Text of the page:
More Book Reviews

Three education books reviewed in the same column!

Nussbaum’s Not for Profit, Menand’s The Marketplace of Ideas and Castle’s The Professor and Other Writings:

If the question of the ’80s and ’90s was, “What should we be reading, and how?,” the question that dogged the opening years of our new millennium was of a vastly more dismal kind: “Why bother?” The commenters’ hate registered a broader structural truth about a crisis in the humanities. News items have been bouncing around academic Facebook pages and Chronicle of Higher Education links throughout the last year: furloughs; steep declines in academic hiring; bankrupt state governments; ever more fiendishly impossible demands for humanists to justify their existence. Meanwhile, in the UK, the managerial talent of New Labour made enormous strides in making their vision of cost efficiency take on flesh: departments and high-profile professorships vanished, it seemed, each week. American administrators looked with envy at the audacity of British budget-slashers. The accelerated dismantling of humanities programs across the world demanded a response from the professors. So the call went round the 
academic-professional world: Comrades, to the barricades!

Which means, academic talent being what it is, to manifestos. And so there emerged, as the last academic year staggered to a close, a series of counterstrikes. Two are of particular note, since they come from Louis Menand and Martha Nussbaum, academics whose professional accomplishments within humanistic disciplines (English and philosophy, respectively) are coupled with effective public voices. Writers of lean, flexible prose, they offer distinct kinds of humanistic styles: Menand, the historicist, reminding us of how we got here (and the attendant ironies); Nussbaum, the ethicist, telling us where we should want to go (and the attendant dangers). Both books are short, concise answers to the call to defend and rearticulate the mission of the humanities in an age of neoliberal resentment…

If the ethics or the histories of humanities education are not quite helpful in regaining some collective nerve, perhaps a less abstract genre would work better — something, that is, that would tell us in intimate terms why one studies in the humanities, what it feels like to do so, and how doing so changes the ways one feels. If that is what is wanted, Terry Castle’s The Professor could scarcely be bettered. Not quite a biography, it is a witty phenomenology of humanistic life; it opens up what such a life feels like from the inside. One of its happy paradoxes is that its essays, each seemingly written as a jeu d’esprit, elegantly perform the public service of articulating the claims of the humanities.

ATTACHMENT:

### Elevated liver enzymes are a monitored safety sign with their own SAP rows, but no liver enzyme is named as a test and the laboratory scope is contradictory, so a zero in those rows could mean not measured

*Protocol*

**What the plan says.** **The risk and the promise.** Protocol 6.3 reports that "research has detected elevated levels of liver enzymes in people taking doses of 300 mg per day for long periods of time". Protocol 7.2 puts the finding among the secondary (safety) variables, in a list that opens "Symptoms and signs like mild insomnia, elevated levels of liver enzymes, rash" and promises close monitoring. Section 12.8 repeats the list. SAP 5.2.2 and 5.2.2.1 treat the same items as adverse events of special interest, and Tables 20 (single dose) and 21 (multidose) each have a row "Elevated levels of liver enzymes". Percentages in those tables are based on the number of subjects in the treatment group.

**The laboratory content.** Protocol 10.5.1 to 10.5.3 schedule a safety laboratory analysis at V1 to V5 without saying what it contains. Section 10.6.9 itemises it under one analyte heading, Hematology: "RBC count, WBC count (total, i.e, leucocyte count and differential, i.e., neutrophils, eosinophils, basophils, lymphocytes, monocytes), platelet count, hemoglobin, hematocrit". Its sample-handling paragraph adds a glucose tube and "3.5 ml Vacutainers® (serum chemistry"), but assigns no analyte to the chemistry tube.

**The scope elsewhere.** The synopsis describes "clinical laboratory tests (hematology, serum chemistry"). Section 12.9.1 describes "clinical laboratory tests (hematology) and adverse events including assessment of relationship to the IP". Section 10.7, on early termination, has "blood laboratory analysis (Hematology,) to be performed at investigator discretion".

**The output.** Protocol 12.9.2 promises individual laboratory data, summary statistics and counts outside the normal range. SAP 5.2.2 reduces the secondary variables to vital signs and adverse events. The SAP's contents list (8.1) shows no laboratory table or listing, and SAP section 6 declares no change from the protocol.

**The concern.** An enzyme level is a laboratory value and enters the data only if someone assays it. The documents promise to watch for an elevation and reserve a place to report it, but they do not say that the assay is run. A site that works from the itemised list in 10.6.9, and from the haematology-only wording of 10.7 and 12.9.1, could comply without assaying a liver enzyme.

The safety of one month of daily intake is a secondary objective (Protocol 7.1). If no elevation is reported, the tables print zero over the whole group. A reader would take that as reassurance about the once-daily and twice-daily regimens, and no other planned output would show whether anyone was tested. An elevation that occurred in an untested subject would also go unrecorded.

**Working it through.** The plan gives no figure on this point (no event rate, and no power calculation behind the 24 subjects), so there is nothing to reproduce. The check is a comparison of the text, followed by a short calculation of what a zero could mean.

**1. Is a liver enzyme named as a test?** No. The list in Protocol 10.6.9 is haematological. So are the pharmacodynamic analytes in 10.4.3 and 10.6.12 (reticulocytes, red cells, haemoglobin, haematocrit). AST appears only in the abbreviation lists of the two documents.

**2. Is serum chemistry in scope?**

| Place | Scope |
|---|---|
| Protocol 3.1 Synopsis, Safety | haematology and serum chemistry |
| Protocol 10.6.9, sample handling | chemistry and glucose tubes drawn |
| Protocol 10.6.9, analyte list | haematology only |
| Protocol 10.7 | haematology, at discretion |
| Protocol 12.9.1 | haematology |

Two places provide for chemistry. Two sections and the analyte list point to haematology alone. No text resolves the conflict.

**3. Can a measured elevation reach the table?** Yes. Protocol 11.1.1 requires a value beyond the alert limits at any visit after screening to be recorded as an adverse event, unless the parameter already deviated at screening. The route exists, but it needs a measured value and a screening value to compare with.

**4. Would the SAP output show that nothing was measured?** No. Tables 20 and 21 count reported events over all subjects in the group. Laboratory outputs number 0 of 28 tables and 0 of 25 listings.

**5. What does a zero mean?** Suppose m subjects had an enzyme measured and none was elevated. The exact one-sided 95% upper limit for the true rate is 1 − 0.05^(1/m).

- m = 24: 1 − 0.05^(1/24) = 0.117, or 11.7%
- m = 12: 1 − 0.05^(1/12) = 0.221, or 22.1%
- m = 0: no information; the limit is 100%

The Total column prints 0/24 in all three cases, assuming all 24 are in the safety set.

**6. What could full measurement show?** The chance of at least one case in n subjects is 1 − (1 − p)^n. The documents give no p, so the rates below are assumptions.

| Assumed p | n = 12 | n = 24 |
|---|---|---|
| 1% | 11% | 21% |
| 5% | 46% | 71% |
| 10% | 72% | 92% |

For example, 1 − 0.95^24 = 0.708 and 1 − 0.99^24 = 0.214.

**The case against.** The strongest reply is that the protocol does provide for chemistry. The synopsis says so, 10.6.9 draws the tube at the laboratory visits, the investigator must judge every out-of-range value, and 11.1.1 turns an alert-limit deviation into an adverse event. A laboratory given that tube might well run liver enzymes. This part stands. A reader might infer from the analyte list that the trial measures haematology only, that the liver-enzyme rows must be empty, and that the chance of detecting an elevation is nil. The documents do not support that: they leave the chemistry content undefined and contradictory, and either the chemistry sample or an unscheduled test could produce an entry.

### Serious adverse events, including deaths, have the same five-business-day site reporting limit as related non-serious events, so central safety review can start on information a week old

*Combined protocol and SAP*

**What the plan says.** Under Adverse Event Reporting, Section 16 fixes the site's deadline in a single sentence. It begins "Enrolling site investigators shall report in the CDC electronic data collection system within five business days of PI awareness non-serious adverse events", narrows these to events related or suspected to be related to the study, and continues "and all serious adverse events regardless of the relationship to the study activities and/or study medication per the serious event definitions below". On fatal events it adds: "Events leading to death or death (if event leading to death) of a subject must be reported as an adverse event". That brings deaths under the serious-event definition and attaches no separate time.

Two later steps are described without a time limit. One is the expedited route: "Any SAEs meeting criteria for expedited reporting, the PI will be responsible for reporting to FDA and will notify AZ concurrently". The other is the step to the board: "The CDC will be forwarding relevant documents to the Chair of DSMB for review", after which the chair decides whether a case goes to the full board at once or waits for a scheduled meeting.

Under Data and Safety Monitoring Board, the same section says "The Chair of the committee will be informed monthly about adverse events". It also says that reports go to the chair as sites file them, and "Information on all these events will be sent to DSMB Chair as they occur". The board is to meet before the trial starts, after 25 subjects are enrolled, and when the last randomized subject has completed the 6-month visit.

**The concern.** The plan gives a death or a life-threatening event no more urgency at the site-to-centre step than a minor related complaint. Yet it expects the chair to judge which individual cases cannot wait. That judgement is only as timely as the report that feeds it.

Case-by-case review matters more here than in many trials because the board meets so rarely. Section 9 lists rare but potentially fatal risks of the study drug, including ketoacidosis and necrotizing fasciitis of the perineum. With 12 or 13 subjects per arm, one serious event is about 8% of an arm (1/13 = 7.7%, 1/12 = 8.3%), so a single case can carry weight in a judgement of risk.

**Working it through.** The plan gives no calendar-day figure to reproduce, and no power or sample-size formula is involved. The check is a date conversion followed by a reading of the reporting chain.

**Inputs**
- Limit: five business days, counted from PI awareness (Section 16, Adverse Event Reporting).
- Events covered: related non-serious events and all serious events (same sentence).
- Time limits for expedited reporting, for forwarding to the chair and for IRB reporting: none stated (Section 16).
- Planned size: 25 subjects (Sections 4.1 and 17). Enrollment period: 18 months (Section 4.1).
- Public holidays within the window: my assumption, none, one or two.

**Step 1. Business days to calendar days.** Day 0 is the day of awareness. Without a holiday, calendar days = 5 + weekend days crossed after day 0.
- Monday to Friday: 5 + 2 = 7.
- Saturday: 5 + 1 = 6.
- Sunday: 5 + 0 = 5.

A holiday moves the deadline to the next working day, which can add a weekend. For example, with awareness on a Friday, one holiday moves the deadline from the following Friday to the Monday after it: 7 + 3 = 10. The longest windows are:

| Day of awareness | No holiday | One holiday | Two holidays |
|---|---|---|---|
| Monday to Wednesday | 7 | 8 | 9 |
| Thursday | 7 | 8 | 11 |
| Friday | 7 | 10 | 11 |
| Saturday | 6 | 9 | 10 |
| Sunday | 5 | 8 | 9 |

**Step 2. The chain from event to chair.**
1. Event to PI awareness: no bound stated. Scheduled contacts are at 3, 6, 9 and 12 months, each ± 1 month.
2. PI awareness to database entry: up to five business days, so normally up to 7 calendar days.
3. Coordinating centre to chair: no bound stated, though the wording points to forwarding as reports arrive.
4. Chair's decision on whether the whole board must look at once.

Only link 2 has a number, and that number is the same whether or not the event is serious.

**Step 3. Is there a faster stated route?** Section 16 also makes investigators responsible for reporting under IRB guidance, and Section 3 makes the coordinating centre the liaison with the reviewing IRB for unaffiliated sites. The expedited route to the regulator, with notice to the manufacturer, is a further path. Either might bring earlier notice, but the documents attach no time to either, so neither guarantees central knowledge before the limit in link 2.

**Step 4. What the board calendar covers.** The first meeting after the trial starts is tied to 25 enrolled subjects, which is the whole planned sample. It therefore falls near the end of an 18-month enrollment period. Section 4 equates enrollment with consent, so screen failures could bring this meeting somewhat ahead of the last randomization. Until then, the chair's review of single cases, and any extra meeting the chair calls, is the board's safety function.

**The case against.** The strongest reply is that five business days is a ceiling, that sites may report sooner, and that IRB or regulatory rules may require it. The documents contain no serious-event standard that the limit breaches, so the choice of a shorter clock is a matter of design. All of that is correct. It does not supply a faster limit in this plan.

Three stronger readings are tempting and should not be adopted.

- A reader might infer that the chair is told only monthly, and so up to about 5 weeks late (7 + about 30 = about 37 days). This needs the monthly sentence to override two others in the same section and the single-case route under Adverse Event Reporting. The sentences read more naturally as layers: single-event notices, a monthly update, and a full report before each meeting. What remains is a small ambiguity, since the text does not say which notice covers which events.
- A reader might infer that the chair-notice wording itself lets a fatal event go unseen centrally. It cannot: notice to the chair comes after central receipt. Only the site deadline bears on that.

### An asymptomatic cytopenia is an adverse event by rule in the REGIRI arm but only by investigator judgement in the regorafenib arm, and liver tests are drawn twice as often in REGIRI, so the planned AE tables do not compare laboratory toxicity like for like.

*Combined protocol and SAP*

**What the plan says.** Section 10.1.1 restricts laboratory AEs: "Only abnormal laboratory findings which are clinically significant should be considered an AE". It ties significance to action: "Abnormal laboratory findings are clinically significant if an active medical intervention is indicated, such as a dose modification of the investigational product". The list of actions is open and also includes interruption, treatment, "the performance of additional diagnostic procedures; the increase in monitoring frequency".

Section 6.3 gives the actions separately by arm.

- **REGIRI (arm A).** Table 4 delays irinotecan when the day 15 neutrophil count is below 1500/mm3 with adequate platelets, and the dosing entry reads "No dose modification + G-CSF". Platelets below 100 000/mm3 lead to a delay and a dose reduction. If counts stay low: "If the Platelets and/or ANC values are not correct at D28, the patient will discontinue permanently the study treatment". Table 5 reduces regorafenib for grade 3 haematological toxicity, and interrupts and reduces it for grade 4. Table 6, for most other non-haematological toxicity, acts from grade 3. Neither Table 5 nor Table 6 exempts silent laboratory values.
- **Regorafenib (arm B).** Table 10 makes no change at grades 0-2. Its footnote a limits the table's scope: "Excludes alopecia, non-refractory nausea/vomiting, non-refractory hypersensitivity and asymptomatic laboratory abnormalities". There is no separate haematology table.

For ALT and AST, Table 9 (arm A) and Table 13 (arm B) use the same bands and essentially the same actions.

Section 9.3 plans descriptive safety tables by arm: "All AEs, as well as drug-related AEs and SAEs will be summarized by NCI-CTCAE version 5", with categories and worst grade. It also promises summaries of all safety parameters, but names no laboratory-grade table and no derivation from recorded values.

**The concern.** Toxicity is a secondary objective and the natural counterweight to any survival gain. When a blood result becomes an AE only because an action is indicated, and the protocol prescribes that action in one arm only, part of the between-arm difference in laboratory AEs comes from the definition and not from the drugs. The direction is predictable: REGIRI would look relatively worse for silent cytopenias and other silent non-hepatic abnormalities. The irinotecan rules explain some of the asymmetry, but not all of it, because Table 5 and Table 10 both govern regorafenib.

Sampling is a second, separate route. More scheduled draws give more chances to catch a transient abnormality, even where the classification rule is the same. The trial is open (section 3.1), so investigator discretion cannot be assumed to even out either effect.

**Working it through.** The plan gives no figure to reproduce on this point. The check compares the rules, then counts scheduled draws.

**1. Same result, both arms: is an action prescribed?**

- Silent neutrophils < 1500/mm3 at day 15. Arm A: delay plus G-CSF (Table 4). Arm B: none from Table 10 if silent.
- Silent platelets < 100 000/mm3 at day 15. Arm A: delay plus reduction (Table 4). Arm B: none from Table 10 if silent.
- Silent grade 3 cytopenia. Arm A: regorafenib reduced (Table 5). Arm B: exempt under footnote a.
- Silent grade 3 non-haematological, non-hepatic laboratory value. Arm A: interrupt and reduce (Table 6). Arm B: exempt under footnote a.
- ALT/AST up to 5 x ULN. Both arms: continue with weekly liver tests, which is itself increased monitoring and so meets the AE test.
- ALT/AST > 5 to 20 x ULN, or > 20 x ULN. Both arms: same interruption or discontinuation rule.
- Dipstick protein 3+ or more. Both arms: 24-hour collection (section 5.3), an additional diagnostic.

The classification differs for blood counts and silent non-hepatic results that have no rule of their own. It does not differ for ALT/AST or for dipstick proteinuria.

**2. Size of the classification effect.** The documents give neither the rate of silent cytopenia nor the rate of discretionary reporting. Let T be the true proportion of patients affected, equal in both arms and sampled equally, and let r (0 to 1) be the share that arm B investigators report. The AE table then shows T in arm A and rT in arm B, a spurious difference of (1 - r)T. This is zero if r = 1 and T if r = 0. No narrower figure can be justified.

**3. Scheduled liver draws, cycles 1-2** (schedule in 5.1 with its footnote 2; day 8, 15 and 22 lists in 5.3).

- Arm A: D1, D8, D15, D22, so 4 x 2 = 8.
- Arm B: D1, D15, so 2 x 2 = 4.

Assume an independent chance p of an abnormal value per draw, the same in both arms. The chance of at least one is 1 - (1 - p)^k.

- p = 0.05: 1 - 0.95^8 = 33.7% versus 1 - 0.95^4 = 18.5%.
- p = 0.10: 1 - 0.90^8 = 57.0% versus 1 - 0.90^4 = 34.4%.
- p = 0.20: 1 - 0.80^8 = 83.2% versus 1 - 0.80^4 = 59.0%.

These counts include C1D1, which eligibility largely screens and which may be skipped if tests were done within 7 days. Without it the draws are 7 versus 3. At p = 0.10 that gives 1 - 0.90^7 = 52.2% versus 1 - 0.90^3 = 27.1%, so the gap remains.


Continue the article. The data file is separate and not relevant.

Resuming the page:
Check out the whole thing and then order one up for Spring Break!

The Purpose of a University Revisited

I mentioned this series when it started, but I missed the second posting, which is a review of Karl Jaspers’ The Idea of the University. One idea in it, echoing in some ways the educational philosophy of Morehouse and DuBois’ idea of the Talented Tenth:

Jaspers identifies three types of university students: True geniuses, the mediocre ones who make up the largest proportion of the student population, and a small group of talented youngsters. The geniuses require no instruction because in the university setting, they will take care of their own education. Teaching the large majority, however, is a waste of time, Jaspers says. All attention should, thus, focus on those few who are gifted but can develop their potential only when instructed by experienced professors.